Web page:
In with these is a plastic comb notebook with a clear cover and photocopied pages of the first several chapters of Pop. 666, then called Suburbia. It only had one chapter in English, the one published by David Mazzuchelli in Rubber Blanket, the rest was not translated. Like the hardbound cartoon books Francesca had sent me, however, the strange and grotesquely beautiful world she drew sucked me in. I really wanted to publish this stuff in Dark Horse Presents. I don’t know why it didn’t come to pass, maybe I couldn’t get anyone else to see what I saw. There is no date on the letter, Francesca could have sent the same packet to Fantagraphics right about then. The timing makes sense. They started serializing the story off and on in their anthology Zero Zero beginning with the 19th issue in the summer of 1997. They eventually printed all 90 pages, but unlike some of the other strips from the magazine, Pop. 666 has never gotten its own collected edition.
I’m not sure who came up with the title Pop. 666, but it calls to mind the title of Jim Thompson’s western novel Pop. 1280. Thompson is one of the best of the hardboiled school, having written classic genre pieces like After Dark, My Sweet and The Grifters, inspiring many a modern crime writer and filmmaker. Thompson’s book is about a sheriff at odds with his town, the kind of squalid community where all life is a give-and-take proposition. These people are damned by their own evil deeds, they are the future populace of hell. Pop. 666.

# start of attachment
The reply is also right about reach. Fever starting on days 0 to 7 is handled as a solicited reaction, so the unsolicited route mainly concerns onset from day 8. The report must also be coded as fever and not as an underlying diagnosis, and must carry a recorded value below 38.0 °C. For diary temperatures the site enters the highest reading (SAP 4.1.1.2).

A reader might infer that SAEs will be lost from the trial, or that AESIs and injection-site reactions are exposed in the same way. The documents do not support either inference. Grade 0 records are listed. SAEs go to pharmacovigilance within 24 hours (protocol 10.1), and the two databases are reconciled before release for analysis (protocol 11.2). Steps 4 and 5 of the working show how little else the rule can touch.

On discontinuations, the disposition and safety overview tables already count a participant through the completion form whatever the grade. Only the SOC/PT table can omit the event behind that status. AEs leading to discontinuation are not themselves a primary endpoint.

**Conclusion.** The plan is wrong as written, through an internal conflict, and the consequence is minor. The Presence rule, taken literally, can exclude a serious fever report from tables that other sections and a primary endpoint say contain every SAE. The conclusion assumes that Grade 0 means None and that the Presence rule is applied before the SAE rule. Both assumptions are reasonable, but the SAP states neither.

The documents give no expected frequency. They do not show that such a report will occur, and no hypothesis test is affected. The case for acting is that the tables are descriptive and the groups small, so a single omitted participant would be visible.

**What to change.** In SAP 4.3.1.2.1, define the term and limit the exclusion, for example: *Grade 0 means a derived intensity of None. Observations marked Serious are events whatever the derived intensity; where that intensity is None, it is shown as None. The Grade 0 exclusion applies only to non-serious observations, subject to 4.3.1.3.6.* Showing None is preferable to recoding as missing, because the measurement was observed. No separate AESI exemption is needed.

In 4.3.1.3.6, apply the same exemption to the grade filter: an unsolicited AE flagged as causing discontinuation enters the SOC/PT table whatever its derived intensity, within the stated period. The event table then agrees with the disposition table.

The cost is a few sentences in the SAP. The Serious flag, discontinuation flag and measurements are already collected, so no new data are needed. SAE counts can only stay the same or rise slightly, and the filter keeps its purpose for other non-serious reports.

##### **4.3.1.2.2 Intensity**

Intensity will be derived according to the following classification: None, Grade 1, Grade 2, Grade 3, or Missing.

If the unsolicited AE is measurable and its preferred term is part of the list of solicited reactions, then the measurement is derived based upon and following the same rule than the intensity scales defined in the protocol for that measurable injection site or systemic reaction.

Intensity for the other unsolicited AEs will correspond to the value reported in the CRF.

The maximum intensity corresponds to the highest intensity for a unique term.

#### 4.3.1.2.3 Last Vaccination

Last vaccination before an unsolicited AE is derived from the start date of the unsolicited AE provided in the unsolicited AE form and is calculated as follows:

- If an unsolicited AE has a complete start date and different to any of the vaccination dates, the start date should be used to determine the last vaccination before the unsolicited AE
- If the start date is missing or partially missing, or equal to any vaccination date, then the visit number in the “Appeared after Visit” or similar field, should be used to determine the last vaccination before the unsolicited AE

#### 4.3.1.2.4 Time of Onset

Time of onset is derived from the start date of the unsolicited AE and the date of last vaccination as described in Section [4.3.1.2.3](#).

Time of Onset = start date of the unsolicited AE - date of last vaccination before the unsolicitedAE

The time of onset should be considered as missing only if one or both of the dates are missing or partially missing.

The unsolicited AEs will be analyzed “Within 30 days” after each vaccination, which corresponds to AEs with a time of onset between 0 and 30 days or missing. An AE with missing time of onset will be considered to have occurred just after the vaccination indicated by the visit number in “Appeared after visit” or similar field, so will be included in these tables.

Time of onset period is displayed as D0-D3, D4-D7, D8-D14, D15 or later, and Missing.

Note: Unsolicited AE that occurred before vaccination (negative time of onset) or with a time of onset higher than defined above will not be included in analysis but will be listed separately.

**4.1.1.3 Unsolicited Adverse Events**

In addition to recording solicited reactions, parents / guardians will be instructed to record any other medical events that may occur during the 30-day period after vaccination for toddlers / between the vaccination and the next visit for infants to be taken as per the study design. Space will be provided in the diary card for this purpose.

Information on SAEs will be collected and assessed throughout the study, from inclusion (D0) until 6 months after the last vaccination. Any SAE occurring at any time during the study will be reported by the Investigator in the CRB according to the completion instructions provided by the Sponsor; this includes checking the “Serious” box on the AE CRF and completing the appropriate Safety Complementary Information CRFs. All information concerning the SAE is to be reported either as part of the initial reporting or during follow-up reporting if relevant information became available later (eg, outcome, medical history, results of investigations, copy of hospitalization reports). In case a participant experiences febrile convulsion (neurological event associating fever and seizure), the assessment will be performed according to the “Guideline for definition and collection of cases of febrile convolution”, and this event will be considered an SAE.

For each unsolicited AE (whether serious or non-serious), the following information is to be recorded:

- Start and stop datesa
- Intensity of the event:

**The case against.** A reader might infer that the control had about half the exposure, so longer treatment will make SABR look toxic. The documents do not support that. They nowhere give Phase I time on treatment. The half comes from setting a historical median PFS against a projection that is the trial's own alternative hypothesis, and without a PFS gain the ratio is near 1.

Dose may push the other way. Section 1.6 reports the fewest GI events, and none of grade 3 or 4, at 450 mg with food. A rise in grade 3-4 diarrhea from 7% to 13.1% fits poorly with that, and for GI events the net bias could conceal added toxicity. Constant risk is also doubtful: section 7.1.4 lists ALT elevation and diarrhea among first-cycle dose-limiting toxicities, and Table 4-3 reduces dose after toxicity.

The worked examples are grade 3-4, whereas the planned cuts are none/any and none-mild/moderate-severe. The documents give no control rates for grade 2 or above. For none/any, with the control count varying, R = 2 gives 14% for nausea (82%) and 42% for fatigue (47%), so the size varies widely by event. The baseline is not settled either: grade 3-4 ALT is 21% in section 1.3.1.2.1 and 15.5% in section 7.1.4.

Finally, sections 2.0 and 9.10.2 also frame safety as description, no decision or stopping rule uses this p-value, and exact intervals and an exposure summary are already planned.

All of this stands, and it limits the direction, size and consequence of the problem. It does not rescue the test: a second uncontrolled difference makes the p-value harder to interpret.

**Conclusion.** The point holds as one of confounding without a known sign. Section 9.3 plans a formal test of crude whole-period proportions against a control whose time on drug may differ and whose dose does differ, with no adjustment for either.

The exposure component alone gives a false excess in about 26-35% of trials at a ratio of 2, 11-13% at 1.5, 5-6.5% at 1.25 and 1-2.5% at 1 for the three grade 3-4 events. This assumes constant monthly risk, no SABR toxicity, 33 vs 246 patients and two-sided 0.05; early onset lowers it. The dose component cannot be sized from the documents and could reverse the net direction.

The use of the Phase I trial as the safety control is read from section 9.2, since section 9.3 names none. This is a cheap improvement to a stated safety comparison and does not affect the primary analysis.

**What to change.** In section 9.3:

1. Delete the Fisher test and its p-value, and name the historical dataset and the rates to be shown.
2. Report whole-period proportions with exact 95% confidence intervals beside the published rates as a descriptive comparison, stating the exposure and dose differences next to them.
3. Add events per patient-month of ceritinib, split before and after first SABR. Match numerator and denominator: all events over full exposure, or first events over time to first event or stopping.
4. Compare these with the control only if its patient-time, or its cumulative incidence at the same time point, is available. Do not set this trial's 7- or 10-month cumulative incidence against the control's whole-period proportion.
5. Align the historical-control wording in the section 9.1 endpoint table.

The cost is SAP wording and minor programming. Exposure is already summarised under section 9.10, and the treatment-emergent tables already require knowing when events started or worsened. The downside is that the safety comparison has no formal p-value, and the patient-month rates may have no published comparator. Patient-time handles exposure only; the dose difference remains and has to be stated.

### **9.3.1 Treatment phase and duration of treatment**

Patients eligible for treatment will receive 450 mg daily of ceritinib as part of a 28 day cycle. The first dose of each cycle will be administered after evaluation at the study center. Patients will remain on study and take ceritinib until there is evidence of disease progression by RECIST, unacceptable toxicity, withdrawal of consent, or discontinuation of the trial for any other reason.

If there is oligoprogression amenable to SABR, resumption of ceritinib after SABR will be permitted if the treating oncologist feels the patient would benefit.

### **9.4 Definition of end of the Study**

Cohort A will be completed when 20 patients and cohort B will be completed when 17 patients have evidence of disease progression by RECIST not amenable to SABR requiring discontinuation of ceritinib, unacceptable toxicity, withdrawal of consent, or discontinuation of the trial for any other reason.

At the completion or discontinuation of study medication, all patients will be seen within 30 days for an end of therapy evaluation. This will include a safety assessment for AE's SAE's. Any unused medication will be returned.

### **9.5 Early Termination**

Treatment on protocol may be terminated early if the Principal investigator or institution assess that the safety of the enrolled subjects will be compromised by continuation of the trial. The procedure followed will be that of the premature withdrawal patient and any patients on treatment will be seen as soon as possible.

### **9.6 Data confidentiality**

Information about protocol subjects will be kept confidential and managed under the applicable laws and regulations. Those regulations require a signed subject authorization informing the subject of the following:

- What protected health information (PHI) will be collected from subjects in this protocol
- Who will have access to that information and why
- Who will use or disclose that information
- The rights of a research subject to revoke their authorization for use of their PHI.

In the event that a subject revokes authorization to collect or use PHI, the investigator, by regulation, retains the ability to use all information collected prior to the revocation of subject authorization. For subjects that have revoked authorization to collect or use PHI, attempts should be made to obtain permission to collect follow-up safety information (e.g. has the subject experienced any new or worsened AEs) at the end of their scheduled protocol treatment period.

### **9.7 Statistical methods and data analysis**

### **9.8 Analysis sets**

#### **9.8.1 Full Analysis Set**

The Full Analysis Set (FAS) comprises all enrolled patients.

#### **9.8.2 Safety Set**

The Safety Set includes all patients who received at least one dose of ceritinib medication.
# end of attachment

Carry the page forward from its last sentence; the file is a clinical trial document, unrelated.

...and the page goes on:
“Yes, and her tears flowed like wine
She’s a real sad tomato, she’s a busted Valentine
Knows her mama done told her, that the man was darn unkind”
When it came down to writing You Have Killed Me, style came before plot. Joëlle Jones and I knew we wanted to do a comic book that paid tribute to the private detective lore that we loved, but we had to decide how. No irony, no modern context, no gimmicks–we wanted to do it straight. But how straight was too straight? Where does homage become rip-off?